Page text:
After ‘Rocketman,’ Taron Egerton transforms again for ‘Black Bird’
By Sarah Bahr
Taron Egerton channeled a pop god in the Elton John biopic “Rocketman,” winning raves — and a Golden Globe — for his portrayal of how a shy piano prodigy blossomed into an international superstar.
But in his latest role, as a convicted drug dealer in the new Apple TV+ drama “Black Bird,” he had no outlandish sunglasses or feather boas to cast off when shooting wrapped each day. For “Black Bird,” which is based on a true story, he had to cast off something darker: the confessions of Larry Hall, a man convicted in connection with one girl’s death who was suspected to have kidnapped, raped and killed many more.
“As much as it was a great experience creatively, there were days where I went home feeling like, I don’t really want to listen to this stuff anymore,” Egerton, whose character’s task is to elicit those confessions, said in a recent video call from his London kitchen.
Egerton, 32, who has lent his soulful tenor voice to characters both flamboyant (John) and furry (the mountain gorilla Johnny in the animated musical “Sing”), could have taken his pick of just about any musical role after “Rocketman.” And then there are those chiseled good looks and piercing green eyes, which seem to beg for a cape and spandex.
Instead, he wanted his next major on-camera role to be one that showed the world he was more than a song-and-dance man.
“I wanted to do something that felt really different from ‘Rocketman,’” he said. “People tend to think of you as the last thing you did. They don’t want to take that risk on giving an actor a role that they’ve not seen them do a version of before.”
He found it in the psychological thriller “Black Bird,” a six-episode miniseries that author and screenwriter Dennis Lehane (“Mystic River”) adapted from the prison memoir “In With the Devil,” written by James Keene with Hillel Levin.
The series, which debuts July 8, centers on Egerton as Jimmy Keene, who is offered a chance to commute his 10-year prison sentence with just one condition: He must convince Hall (Paul Walter Hauser) to tell him where he buried the body of at least one missing girl, and perhaps a dozen more.
“A part like Jimmy — or, indeed, a part like Elton — they are absolutely the roles I want from my career,” Egerton said. “That’s not to say everything I want to do needs to be heavy and dark — I’m definitely drawn to that stuff — but it’s really, really creatively nourishing to have writing like that because it makes you want to bring your absolute best.”
Egerton wasn’t always so enthusiastic about acting. He was born into a British working-class family, with a father who ran a bed-and-breakfast in Liverpool and a mother who worked in social services. They divorced when he was 2, and he moved with his mother to Wales.
When he was 12, he moved to a different part of Wales, Aberystwyth, which left him feeling desperately lonely. “I lost all my friends I’d had as a child when I moved,” he said. “I was quite cocky and quite confident, but that was to mask the insecurity I was feeling.” He didn’t dabble in acting until he was 15. “It was as much about trying to be social and make friends as it was an interest in acting,” he said.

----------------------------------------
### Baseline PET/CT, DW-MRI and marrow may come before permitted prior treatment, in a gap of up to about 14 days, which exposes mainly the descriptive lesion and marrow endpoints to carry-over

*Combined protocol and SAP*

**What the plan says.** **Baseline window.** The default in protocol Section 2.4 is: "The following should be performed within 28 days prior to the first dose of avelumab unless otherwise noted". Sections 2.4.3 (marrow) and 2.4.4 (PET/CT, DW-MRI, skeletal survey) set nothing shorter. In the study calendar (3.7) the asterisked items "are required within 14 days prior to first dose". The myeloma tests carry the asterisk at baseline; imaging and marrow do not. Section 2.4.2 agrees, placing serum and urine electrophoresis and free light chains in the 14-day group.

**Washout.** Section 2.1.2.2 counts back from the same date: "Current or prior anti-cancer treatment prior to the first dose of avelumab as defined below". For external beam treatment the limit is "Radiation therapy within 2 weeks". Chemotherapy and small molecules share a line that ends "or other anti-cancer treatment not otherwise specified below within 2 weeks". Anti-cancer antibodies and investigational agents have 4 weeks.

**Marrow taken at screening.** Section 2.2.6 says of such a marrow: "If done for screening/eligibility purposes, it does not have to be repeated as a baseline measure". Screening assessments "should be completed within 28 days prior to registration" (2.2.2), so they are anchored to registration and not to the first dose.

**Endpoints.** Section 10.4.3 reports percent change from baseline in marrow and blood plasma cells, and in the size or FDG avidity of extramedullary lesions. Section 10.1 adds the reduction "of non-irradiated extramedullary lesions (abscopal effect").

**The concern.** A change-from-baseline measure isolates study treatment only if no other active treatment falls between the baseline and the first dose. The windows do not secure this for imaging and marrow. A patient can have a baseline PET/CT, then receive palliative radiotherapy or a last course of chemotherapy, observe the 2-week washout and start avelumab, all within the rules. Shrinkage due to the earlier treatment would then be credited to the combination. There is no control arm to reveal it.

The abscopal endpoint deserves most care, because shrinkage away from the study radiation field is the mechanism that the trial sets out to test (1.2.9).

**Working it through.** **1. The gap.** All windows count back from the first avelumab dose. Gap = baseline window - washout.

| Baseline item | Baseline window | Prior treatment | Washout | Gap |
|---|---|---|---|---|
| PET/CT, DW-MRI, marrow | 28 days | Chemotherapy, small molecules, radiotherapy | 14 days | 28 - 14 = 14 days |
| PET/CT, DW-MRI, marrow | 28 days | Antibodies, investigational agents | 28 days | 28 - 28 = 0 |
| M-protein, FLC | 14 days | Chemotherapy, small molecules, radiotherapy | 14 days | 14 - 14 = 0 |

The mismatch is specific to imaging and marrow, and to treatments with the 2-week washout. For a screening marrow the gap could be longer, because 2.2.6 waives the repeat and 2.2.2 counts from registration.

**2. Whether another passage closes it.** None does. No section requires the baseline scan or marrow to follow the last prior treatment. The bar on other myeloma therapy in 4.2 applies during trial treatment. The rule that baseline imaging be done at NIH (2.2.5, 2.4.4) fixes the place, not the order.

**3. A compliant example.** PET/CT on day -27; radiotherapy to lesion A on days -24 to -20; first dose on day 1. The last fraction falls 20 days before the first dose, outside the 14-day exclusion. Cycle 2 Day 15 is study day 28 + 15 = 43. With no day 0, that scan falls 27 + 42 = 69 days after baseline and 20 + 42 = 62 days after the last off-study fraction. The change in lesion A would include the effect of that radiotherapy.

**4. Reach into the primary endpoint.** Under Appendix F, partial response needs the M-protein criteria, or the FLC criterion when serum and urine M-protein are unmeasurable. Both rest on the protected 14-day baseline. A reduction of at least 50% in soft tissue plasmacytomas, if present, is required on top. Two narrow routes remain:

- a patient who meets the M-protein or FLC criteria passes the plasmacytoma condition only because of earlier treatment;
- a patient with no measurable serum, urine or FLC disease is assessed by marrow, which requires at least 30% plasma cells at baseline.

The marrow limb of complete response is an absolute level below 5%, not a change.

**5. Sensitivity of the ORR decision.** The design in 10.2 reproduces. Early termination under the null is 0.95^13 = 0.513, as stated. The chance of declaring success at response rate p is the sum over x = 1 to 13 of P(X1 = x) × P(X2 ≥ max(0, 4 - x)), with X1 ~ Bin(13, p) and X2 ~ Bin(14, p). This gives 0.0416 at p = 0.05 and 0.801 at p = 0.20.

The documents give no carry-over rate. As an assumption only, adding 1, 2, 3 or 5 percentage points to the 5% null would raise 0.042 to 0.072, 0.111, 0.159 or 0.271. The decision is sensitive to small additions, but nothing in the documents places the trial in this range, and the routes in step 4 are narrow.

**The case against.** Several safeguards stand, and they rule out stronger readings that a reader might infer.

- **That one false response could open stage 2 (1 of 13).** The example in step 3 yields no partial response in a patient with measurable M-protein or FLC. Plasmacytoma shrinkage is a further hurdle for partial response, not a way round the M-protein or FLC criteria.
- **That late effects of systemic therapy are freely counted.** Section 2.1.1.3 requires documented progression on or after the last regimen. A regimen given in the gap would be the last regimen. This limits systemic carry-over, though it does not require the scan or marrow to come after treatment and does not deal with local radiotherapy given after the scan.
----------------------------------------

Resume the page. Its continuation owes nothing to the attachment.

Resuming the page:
The acting stuck. After he graduated from the Royal Academy of Dramatic Art in 2012, he landed some smaller roles, performing in a stage production of “The Last of the Haussmans” at the National Theater in London and appearing in the British TV dramas “Lewis” and “The Smoke.”
Then came his big break: Director Matthew Vaughn (“Kick-Ass,” “X-Men: First Class”) cast him as the street-rat-turned-spy Eggsy in the 2014 British action-comedy film “Kingsman: The Secret Service.” The role made him a co-lead, alongside Colin Firth, despite Egerton’s having never been on a film set.
“He came in and did a perfect audition,” Vaughn said by phone. “He was Eggsy. I liked that side of him in the role because Eggsy was also about being around a world you’ve never been in and growing.”
On the heels of the success of the first “Kingsman” film, which grossed more than $414 million worldwide, he landed roles in “Eddie the Eagle,” the Disney animated film “Sing” and a sequel, “Kingsman: The Golden Circle.”
Then he hit a rough patch, first in the title role in Otto Bathurst’s 2018 “Robin Hood” adaptation, and then as the antagonist of the 2018 biographical crime drama “Billionaire Boys Club.” Both were critically lampooned box-office flops.
“I ignored my instincts on those two jobs because I was offered quite a lot of money to do them,” he said. “And that’s just fatal. You can’t pick roles that way.”
“But I feel like I should be kinder to myself,” he continued. “I was a 25-year-old kid who was raised by a single mother with very little money. I wanted to make money, not just for me, but for people who are important to me. And as much as I was not pleased with how those two movies turned out, I can see very clearly, in retrospect, why I did them.”
Things turned around with “Rocketman,” for which he learned to play the piano and sang many of his numbers live.
“He has an incredible singing voice,” said Dexter Fletcher, who directed “Rocketman.” “But he was also an actor who was willing to go to a place where he wasn’t afraid to make a fool of himself. He wasn’t wrapped up in being this supercool, emotionless, good-looking dude.”
Vaughn, who was a producer of “Rocketman,” said he believed the role had helped prove that Egerton could “literally play any role.”
“He’s in a rare, rare club,” Vaughn added. “Hugh Jackman is the only other guy who’s genuinely an action star and a musical star.”